Impact of Key Assumptions About the Population Biology of Soil-Transmitted Helminths on the Sustainable Control of Morbidity

14 Jun 2021
Carolin Vegvari, Federica Giardina, Veronica Malizia, Sake J de Vlas, Luc E Coffeng, Roy M Anderson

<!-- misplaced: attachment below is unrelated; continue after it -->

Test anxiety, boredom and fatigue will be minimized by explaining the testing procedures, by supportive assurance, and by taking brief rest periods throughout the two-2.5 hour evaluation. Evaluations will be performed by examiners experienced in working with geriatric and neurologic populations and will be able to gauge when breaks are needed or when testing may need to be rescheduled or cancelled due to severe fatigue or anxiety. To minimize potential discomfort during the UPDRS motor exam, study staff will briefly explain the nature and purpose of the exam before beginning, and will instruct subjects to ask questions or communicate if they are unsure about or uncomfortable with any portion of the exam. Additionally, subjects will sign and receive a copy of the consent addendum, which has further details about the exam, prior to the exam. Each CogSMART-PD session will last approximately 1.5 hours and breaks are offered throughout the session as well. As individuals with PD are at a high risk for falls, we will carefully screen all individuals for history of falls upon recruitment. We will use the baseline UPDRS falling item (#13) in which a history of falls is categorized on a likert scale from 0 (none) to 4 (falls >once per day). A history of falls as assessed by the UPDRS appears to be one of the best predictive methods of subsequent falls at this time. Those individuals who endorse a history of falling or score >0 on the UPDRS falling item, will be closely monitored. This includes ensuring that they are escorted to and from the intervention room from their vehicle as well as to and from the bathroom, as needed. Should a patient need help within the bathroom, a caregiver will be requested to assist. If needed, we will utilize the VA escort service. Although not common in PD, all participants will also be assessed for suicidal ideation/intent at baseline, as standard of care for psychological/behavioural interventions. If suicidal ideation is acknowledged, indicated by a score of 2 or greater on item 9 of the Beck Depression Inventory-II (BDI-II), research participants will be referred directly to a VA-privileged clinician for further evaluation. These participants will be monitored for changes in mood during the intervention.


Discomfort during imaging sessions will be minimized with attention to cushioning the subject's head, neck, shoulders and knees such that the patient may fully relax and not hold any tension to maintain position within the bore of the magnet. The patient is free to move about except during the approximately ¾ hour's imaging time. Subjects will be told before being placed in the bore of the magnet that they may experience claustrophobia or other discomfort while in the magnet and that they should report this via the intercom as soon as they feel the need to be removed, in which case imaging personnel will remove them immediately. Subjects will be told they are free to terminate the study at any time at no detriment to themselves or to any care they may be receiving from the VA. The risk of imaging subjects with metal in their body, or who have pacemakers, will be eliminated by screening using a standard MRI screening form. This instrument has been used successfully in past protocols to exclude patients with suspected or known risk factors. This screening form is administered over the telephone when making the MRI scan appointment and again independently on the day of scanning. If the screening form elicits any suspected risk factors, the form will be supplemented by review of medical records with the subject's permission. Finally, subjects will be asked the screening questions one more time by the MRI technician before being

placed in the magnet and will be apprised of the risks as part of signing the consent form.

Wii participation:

The design and evaluation of control programs for soil-transmitted helminths (STHs) is based on surveillance data recording measurements of egg counts in the stool of infected individuals, which underpin estimates of the prevalence and average intensity of infection. There is considerable uncertainty around these measurements and their interpretation. The uncertainty is composed of several sources of measurement error and the limit of detection of fecal smear tests on the one hand, and key assumptions on STH biology on the other hand, including assumptions on the aggregation of worms within hosts and on the impact of density-dependent influences on worm reproduction. Using 2 independently developed models of STH transmission we show how different aspects of STH biology and human behavior impact on STH surveillance and control programs and how accounting for uncertainty can help to develop optimal and sustainable control strategies to meet the World Health Organization (WHO) morbidity target for STHs.